Have you ever tried to something alone that was designed to be done with others? The other day I was at the beach with my family and I went down early to put up the big tent so we could have some shade while sitting and relaxing. But as hard as I tried, I found it very difficult to put this large tent up by myself. It would have taken only a few minutes with another person, but for one person it was quite a struggle. Putting up a tent that large was meant to be done with a few people, not just one person alone.
I believe singing in church is meant to be done together. Surely there are some with mics and some without, but we are gathered to sing together not to simply listen to others sing. Some people have the gift of singing, but that should not stop people from lifting a joyful noise. Our singing does not have to be perfect for it to honor God. In the church I grew up in, there was a little lady that sat behind us every Sunday who could not carry a tune to save her life. But the genuineness and sincerity of her praise was moving.
I love the language Psalm 100 and it mentions the communal activity of gathering and singing praise:
1 Make a joyful noise to the Lord, all the earth!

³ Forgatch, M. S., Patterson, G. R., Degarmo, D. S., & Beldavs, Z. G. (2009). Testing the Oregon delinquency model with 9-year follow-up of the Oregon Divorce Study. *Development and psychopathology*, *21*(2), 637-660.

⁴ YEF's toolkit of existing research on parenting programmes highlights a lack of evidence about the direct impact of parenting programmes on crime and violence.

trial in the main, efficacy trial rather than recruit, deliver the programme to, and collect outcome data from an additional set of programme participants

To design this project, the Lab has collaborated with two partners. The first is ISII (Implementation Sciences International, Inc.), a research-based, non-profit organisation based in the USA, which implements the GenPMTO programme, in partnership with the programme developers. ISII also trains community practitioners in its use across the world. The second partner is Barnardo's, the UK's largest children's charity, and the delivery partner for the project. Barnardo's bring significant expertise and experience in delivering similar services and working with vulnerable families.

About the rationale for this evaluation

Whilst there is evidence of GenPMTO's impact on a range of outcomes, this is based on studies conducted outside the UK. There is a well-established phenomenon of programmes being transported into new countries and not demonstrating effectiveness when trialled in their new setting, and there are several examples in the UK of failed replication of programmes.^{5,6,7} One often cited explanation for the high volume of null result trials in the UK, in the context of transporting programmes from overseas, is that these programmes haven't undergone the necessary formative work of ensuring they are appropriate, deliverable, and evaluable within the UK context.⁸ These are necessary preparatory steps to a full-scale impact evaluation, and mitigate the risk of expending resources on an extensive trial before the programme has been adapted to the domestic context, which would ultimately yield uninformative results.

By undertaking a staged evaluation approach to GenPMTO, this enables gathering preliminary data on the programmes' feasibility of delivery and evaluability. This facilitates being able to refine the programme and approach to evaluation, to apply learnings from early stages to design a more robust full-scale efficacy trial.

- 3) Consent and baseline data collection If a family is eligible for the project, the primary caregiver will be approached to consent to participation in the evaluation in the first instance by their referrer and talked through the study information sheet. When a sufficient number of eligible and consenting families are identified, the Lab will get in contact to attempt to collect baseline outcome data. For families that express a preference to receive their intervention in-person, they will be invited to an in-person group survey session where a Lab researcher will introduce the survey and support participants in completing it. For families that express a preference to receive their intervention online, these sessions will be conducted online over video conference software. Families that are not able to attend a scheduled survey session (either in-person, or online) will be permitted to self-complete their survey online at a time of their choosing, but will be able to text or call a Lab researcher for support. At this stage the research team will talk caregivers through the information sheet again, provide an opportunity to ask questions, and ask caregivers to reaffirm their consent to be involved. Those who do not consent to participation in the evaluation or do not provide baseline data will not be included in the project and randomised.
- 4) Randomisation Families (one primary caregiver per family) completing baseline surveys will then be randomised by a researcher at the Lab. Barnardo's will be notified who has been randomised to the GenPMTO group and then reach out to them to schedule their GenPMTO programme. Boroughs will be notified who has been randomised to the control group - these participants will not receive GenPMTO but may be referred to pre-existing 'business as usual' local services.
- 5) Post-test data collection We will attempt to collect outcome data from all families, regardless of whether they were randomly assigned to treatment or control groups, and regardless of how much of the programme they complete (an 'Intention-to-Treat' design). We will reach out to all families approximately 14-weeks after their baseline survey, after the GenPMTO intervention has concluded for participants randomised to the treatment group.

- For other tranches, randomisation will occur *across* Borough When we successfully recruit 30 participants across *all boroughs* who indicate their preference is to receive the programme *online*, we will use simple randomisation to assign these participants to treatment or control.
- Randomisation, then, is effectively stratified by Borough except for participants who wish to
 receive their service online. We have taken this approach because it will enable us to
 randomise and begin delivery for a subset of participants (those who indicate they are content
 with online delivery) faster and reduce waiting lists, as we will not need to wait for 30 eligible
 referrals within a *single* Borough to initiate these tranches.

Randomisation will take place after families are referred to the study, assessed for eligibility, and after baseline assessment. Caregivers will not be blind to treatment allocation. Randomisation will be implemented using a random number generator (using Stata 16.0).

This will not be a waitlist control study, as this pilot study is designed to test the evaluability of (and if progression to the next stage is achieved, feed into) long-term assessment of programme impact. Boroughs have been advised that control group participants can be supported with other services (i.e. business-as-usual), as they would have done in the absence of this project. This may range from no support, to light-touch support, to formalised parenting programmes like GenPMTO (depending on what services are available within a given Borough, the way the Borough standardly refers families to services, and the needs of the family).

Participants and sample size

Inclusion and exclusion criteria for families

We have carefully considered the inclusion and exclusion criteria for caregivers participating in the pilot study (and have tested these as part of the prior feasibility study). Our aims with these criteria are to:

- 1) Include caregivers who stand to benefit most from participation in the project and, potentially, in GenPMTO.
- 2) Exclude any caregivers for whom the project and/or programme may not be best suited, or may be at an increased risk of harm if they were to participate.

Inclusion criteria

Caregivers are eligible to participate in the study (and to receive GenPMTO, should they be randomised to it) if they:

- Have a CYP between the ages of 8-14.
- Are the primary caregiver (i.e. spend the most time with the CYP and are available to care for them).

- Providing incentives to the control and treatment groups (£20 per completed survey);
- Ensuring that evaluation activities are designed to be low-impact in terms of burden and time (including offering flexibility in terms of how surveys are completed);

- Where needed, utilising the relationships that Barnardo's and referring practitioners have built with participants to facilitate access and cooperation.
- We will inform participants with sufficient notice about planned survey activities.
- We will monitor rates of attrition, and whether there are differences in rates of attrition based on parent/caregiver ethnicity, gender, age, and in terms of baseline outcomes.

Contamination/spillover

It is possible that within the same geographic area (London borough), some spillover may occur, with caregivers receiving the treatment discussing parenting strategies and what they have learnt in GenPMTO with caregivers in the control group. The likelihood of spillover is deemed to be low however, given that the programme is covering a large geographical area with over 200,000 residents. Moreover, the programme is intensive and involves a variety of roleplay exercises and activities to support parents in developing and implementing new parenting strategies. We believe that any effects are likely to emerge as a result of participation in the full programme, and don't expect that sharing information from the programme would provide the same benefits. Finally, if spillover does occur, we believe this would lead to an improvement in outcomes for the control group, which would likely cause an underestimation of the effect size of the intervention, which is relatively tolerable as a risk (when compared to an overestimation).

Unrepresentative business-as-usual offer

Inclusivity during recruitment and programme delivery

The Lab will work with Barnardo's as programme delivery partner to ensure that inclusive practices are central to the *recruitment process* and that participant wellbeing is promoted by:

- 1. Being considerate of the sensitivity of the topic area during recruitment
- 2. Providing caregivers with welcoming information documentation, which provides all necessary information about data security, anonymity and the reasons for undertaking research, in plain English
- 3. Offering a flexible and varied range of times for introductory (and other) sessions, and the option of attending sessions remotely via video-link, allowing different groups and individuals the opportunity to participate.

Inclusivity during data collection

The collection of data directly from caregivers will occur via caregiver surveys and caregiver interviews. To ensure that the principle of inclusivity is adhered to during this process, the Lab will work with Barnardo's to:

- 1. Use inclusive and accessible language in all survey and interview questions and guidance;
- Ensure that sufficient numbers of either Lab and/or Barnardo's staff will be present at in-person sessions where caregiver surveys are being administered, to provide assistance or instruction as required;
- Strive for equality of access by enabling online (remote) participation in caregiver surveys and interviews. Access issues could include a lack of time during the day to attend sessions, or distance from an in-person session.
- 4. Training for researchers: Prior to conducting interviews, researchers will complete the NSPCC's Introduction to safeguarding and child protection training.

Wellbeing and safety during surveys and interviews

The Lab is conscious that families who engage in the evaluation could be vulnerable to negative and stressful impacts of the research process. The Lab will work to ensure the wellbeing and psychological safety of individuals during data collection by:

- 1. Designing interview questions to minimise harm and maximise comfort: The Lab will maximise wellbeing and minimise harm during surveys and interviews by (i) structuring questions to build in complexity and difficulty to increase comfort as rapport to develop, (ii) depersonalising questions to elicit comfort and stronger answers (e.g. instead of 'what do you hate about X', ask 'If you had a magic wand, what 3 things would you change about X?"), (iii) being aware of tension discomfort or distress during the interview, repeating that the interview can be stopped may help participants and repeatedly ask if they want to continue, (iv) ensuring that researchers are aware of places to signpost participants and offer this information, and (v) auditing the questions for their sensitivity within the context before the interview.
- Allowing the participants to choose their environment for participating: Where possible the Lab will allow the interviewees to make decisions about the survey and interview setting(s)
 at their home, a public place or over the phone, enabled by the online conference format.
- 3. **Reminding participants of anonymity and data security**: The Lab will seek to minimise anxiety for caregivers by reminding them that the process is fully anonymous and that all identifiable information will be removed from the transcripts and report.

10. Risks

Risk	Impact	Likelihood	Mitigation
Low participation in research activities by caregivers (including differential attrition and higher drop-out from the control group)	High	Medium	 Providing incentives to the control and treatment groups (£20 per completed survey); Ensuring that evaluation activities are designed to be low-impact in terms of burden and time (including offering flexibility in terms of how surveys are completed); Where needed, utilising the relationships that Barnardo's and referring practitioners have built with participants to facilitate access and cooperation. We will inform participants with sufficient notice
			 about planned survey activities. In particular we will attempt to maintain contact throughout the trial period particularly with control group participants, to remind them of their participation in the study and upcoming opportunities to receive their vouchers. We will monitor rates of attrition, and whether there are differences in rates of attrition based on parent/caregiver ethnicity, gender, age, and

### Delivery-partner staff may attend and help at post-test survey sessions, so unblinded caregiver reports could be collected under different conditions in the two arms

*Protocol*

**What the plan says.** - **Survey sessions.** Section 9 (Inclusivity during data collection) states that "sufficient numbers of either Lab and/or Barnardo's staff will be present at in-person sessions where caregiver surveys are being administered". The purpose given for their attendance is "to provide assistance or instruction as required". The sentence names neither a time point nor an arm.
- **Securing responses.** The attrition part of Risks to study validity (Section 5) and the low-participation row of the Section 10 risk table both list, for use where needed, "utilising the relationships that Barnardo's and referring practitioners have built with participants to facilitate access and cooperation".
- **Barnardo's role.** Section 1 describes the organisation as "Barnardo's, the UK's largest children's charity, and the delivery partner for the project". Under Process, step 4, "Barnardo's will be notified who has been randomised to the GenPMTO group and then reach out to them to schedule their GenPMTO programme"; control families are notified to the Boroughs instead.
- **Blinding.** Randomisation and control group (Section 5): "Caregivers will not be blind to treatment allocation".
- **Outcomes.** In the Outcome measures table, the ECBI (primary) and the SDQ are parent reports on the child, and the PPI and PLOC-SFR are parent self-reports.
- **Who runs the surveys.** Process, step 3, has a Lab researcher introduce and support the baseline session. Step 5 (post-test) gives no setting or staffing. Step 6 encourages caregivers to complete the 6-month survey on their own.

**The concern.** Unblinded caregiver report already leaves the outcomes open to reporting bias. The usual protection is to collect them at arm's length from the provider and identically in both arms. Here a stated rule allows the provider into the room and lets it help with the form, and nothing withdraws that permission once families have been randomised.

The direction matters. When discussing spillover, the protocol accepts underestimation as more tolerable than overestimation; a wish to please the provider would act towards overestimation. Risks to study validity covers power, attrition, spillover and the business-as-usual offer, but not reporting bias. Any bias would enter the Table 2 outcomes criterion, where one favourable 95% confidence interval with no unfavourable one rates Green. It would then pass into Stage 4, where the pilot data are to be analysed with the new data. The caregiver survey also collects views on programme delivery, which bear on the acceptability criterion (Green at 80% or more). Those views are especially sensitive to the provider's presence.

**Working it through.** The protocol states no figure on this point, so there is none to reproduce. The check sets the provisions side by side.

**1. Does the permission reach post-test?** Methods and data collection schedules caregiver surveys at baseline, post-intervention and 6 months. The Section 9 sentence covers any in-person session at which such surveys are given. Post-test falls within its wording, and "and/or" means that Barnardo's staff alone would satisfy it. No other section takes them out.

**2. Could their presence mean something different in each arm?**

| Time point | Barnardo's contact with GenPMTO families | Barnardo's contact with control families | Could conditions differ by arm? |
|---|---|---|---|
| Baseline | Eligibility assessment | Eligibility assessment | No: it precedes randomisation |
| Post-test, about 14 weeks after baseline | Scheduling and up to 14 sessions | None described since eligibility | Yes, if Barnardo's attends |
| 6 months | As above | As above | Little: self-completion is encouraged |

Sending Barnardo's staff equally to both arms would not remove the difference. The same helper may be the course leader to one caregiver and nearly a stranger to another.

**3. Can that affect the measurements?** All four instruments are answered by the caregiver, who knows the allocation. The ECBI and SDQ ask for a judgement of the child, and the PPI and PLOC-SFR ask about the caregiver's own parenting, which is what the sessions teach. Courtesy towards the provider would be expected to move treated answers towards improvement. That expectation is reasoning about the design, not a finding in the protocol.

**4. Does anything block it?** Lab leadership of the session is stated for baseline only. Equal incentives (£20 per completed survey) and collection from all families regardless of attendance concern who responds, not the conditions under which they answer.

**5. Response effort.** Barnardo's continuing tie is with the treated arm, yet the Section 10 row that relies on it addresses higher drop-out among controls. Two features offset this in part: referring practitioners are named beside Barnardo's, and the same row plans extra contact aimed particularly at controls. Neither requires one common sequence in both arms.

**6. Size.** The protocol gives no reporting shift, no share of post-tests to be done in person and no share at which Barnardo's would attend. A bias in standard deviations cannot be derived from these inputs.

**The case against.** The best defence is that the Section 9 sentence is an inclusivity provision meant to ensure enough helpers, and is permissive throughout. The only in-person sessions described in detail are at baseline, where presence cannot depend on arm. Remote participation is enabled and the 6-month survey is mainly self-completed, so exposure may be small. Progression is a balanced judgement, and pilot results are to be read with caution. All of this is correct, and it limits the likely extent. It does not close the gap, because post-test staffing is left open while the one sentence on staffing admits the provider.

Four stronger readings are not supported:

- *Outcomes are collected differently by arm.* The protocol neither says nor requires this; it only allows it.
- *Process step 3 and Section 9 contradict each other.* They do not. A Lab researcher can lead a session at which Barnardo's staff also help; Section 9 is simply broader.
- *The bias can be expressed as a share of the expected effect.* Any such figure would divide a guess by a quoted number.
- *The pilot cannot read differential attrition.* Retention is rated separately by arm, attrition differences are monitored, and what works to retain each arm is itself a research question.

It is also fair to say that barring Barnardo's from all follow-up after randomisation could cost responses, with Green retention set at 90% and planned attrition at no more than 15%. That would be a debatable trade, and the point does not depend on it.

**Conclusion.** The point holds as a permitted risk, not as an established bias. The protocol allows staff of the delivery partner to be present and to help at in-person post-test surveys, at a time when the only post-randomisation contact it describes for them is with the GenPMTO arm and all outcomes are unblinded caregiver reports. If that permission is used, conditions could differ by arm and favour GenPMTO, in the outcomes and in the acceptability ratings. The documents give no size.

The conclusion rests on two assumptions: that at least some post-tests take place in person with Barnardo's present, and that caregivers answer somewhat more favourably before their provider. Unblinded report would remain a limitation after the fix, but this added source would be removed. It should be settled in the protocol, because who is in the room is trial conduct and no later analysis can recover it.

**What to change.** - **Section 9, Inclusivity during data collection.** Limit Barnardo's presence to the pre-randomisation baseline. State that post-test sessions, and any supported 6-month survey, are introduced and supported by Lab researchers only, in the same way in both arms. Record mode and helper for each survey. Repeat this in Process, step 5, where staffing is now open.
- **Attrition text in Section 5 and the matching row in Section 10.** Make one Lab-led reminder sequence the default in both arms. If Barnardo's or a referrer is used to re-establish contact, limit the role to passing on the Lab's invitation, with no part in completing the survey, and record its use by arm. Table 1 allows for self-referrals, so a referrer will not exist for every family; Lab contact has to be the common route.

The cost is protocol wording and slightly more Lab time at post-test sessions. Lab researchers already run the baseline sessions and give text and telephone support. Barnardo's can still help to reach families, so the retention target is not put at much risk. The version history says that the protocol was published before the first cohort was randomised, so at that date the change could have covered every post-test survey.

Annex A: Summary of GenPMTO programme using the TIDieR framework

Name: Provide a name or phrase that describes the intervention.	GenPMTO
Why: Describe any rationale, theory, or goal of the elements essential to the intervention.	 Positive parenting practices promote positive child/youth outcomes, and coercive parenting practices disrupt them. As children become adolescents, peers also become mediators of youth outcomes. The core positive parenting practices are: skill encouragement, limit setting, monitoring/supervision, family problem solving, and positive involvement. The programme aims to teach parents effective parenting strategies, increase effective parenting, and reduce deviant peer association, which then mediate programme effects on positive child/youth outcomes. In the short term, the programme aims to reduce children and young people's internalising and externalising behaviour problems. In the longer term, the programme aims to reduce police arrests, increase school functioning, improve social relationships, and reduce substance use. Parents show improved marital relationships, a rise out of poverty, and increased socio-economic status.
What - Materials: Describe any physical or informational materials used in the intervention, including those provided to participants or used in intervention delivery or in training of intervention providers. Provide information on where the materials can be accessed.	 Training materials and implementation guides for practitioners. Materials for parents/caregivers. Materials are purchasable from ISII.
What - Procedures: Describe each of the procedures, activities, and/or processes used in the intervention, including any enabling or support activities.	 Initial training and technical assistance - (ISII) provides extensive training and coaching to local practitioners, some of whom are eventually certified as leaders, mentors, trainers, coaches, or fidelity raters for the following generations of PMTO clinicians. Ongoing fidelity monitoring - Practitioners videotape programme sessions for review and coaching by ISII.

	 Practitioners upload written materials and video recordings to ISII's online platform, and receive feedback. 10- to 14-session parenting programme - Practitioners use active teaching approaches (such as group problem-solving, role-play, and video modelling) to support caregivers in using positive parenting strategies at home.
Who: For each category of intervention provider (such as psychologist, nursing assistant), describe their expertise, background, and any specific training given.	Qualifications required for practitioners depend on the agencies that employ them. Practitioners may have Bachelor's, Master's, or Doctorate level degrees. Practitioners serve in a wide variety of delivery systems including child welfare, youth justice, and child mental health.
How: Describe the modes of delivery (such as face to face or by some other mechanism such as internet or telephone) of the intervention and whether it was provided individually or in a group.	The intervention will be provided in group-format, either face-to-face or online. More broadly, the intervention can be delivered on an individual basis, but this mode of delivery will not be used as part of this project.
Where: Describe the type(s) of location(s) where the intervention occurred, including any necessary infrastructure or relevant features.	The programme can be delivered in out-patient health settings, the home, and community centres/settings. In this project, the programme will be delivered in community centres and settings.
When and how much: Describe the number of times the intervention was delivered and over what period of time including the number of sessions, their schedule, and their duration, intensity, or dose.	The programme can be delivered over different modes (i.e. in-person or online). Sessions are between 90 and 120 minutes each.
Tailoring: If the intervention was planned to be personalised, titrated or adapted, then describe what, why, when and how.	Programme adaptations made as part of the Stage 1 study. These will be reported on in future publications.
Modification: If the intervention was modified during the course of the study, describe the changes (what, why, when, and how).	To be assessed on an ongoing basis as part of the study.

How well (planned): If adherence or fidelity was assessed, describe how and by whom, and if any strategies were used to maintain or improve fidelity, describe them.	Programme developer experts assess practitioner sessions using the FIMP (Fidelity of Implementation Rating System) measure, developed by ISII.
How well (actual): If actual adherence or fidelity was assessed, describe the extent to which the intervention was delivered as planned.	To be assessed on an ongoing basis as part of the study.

2 Serve the Lord with gladness!
Come into his presence with singing!
3 Know that the Lord, he is God!
It is he who made us, and we are his;
we are his people, and the sheep of his pasture.
4 Enter his gates with thanksgiving,
and his courts with praise!
Give thanks to him; bless his name!
5 For the Lord is good;
his steadfast love endures forever,
and his faithfulness to all generations.
A few thoughts. First, the Psalm implies that people are already singing before they come into His presence. Singing praise to God is something that defines our life, not simply something done at church. We enter his presence already praising God. And secondly, the response for being His people (those He cares for and protects) is to sing together in praise as one people joining in one voice. There is no better way to thank him than to praise him. Entering his gates with thanksgiving is something we do together as a singing people.
There is some science behind the value and power of singing together. Daniel Levitin, a neuroscientist and music producer, has spent years studying the impact of music on the brain. He found that when people sing together, the brain releases oxytocin, which could be called the “trust” hormone. We develop a sense of community when we sing with others. If one of the goals of your worship ministry is to create a community of worshippers, this is good knowledge to keep in mind. When people sing together, they feel connected with one another.
So a few questions to ask:
1.) Do you sing songs that the average congregant can sing?
2.) Are songs in keys that only a professional singers could sing?
3.) If your church does not sing in the way you would like, why do you think that is?